A deliberative process may be described as a thinking process which informs decision making in FOI bodies. It involves the gathering of information from a variety of sources and weighing or considering carefully all of the information and facts obtained with a view to making a decision or reflecting upon the reasons for or against a particular choice. Thus, it involves the consideration of various matters with a view to making a decision on a particular matter. It would, for example, include some weighing up or evaluation of competing options or the consideration of proposals or courses of action. In this regard, in its submissions MTU stated that the deliberative process to which the records at issue related was the discussion about how to manage an academic issue relating to the applicant.
I have examined the records comprising Record Set 5 in order to determine the applicability of section 29(1)(a) of the Act to each record. In the case of Records 1, 2 and 9 of Record Set 5, I do not consider that the redacted text contains opinions, advice, recommendations or the results of consultations considered by the body for the purposes of its deliberative processes. In the case of Records 1 and 2, the redacted text is at the level of the conveyance of general information regarding progress made in the matter at issue, while the information in Record 9 appears to constitute the relating by an MTU staff member to a colleague of a factual series of events. It should be noted that ‘factual information’ is specifically excluded from the scope of section 29(1) by section 29(2)(b).
In addition, in relation to Records 3 to 8 of Record Set 5, I find that, while it may be possible to argue, as MTU has, that the records contain opinions and advice about the manner in which the issue at hand was to be addressed, it seems to me that the information at issue essentially concerns MTU’s handling of a dispute it has with a student over his completion, or non-completion, of a particular year of his course. This is not, in my view, the type of information that can be said to constitute a “deliberative process” for the purposes of section 29(1)(a). The fact that the outcome is not pre-determined and that different options may have been be available to MTU as a means of progressing the matter does not, in my view, mean that it was engaged in a deliberative process. Moreover, even if I was to accept that section 29(1)(a) applied to the records, I would also find it difficult to accept that their release issue would impair co-operation with external organisations which provide placements to students.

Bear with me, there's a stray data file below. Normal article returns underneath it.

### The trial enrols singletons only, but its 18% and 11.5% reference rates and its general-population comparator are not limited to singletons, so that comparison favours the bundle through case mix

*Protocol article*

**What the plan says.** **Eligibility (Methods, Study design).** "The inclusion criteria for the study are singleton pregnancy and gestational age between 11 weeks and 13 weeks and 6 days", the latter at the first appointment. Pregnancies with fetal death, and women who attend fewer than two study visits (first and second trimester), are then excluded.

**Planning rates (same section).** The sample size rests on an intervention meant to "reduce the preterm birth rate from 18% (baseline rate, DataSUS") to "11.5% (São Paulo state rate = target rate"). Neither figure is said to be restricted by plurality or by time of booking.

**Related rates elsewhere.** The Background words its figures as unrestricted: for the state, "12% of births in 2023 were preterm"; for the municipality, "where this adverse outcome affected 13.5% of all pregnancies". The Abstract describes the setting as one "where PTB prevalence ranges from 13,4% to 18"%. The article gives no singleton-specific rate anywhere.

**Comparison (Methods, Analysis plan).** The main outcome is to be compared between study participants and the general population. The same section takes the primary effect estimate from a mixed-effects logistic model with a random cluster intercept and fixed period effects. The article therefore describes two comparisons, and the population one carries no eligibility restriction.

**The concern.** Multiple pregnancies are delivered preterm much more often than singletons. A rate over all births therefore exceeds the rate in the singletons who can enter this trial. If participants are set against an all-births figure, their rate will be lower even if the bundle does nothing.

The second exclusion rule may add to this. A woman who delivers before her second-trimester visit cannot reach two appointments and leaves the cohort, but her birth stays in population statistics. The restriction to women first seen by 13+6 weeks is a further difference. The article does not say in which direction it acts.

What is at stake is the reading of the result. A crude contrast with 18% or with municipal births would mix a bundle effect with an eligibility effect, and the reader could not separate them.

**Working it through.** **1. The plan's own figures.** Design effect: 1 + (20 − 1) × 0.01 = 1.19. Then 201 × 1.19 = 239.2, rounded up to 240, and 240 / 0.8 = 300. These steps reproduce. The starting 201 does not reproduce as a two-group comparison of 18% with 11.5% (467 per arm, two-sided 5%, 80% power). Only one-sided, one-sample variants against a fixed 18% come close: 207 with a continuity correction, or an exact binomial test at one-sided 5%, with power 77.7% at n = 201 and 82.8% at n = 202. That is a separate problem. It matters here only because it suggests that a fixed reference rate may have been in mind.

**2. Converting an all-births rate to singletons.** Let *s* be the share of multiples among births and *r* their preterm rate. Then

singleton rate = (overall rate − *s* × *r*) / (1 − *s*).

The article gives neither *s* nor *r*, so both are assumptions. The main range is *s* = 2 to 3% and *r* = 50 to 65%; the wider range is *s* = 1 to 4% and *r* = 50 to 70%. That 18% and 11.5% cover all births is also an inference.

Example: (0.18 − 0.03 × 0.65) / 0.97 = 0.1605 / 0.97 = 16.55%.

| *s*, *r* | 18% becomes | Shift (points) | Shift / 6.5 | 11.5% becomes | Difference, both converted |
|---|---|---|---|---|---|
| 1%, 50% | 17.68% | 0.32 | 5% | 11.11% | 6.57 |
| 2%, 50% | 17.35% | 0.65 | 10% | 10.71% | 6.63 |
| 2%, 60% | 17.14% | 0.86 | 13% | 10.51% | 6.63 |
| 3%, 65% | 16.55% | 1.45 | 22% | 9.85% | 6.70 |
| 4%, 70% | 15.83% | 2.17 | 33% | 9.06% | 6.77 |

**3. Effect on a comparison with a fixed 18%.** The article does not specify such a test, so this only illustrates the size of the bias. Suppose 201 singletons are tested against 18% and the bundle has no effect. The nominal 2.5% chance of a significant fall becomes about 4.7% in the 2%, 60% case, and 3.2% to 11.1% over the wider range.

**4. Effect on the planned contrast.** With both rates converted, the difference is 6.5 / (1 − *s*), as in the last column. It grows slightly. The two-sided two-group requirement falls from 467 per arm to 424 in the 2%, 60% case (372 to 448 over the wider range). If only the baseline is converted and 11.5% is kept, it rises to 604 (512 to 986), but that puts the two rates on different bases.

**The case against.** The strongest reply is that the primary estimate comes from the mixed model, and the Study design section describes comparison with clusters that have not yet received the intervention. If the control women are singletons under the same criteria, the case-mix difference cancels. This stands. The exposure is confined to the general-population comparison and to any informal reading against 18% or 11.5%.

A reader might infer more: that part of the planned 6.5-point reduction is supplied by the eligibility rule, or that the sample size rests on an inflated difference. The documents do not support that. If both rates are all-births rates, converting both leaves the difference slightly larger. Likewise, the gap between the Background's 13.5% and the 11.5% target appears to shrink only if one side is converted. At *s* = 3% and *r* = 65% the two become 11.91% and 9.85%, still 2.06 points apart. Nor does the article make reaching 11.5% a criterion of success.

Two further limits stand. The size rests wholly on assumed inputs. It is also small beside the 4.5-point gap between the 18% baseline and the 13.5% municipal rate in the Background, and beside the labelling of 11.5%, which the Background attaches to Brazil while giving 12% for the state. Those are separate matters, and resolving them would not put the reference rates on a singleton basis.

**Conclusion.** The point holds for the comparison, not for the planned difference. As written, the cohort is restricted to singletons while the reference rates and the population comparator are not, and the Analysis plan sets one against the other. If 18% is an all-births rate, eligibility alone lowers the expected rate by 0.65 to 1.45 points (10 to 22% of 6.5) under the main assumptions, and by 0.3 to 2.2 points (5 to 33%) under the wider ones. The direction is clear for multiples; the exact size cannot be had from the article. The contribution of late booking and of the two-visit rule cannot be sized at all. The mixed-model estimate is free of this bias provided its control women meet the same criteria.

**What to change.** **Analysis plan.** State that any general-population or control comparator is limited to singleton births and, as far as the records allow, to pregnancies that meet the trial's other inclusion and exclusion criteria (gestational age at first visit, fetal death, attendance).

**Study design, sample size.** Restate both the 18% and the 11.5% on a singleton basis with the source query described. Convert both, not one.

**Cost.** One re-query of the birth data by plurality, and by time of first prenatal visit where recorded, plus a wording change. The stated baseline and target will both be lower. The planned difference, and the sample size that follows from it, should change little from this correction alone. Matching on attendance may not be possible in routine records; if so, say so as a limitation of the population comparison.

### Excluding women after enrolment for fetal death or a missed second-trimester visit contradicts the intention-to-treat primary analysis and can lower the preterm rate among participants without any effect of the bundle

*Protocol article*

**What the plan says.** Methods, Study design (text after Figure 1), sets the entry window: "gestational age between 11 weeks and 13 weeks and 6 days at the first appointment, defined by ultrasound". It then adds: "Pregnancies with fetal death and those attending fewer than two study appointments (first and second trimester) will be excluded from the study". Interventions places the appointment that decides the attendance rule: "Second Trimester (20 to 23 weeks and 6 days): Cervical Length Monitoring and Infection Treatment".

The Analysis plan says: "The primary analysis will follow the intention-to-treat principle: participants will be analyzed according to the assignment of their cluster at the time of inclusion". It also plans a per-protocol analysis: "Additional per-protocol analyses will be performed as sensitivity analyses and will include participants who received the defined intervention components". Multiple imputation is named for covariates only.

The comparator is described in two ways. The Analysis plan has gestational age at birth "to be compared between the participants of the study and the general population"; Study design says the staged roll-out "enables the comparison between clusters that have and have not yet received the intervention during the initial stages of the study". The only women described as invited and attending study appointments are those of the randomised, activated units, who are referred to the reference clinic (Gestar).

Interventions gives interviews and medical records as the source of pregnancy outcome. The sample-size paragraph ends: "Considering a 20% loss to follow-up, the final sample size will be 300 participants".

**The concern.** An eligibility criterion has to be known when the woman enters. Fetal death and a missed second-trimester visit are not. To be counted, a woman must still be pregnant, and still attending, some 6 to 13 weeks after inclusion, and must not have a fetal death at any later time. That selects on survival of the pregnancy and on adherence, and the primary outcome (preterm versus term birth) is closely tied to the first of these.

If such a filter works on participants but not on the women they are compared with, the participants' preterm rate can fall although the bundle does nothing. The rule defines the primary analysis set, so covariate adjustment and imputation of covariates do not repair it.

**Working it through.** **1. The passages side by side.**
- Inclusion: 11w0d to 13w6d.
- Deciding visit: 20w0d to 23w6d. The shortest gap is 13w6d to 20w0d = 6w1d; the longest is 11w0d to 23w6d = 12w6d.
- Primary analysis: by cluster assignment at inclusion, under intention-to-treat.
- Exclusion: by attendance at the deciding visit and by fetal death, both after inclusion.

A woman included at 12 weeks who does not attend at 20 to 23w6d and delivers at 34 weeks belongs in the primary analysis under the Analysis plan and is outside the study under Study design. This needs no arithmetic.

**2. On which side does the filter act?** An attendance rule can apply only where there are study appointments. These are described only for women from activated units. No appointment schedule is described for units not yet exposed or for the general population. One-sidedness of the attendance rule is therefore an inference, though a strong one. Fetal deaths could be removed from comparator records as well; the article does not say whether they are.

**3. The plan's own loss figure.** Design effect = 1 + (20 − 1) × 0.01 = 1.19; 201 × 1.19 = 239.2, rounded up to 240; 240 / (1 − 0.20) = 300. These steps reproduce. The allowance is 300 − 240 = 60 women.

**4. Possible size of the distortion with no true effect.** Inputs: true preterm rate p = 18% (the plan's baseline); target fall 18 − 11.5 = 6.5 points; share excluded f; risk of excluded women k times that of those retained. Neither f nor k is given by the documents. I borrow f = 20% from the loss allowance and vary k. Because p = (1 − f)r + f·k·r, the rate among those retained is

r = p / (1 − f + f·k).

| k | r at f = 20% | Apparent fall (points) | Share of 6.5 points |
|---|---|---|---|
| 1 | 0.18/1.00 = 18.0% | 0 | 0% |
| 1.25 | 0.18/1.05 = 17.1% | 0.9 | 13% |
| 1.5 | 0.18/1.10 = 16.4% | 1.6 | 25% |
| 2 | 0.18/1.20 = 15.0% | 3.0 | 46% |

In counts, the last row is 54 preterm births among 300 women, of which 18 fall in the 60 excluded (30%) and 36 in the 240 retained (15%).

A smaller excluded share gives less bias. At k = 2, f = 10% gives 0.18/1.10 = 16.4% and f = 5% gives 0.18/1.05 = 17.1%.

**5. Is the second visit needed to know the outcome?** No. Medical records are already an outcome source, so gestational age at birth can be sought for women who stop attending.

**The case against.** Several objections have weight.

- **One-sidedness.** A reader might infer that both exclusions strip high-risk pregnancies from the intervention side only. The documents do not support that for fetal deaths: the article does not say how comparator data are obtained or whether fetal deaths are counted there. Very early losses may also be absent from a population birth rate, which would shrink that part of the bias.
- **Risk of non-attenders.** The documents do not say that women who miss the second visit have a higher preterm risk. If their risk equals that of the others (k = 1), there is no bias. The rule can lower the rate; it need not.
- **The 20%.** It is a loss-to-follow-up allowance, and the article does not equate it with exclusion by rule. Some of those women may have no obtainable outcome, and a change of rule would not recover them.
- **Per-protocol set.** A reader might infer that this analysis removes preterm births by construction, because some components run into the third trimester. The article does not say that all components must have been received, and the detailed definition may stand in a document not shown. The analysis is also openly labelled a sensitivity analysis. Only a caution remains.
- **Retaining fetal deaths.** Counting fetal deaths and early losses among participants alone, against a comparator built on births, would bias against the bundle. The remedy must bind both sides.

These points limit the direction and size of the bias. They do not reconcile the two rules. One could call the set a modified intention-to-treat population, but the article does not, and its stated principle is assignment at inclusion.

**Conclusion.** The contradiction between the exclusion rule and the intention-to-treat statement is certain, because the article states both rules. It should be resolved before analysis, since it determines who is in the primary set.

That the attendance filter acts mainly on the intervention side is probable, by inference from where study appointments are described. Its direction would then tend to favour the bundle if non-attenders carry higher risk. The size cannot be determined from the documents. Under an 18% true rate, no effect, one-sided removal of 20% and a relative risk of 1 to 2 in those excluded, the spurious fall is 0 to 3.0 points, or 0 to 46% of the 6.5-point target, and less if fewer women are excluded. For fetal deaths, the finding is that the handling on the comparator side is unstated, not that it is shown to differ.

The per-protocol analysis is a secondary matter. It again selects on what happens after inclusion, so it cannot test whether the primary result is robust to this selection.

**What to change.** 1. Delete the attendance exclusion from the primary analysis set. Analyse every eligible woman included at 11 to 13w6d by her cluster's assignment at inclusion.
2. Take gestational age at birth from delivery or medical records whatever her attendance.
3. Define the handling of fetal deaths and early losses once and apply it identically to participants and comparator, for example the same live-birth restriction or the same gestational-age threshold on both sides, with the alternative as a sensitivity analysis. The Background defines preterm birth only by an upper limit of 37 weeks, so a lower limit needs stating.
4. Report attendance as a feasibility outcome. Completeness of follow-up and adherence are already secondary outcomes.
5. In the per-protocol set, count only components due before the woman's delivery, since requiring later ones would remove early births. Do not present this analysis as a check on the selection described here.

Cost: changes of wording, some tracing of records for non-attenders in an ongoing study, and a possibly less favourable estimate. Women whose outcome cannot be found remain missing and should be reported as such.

Accordingly, I am of the view that the none of the records in respect of which MTU sought to rely on section 29(1) can be said to fall within the scope of the exemption. In circumstances where the first requirement of section 29(1) has not been met, it is not necessary for me to consider the applicability of section 29(1)(b). In my view, in respect of the records withheld under section 29(1), MTU has not discharged the burden placed upon it by section 22(12)(b) of the Act to show to the satisfaction of the this Office that the decision to refuse access to the records was justified. In those circumstances, I find that the records should be released.
Having carried out a review under section 22(2) of the FOI Act, I hereby vary the decision of MTU in this case. I find that the MTU was justified in its decision to refuse access to those records that it withheld under section 37(1) of the FOI Act, with the exception of the information I have identified above that does not constitute personal information for the purposes of the Act (and which therefore do not fall within the scope of section 37(1) of the Act), which I direct should be released. In addition, I find that MTU was not entitled to refuse access to the records that it withheld under section 29(1) of the Act, and I direct the release of those records.
Section 24 of the FOI Act sets out detailed provisions for an appeal to the High Court by a party to a review, or any other person affected by the decision. In summary, such an appeal, normally on a point of law, must be initiated by the applicant not later than eight weeks after notice of the decision was given, and by any other party not later than four weeks after notice of the decision was given.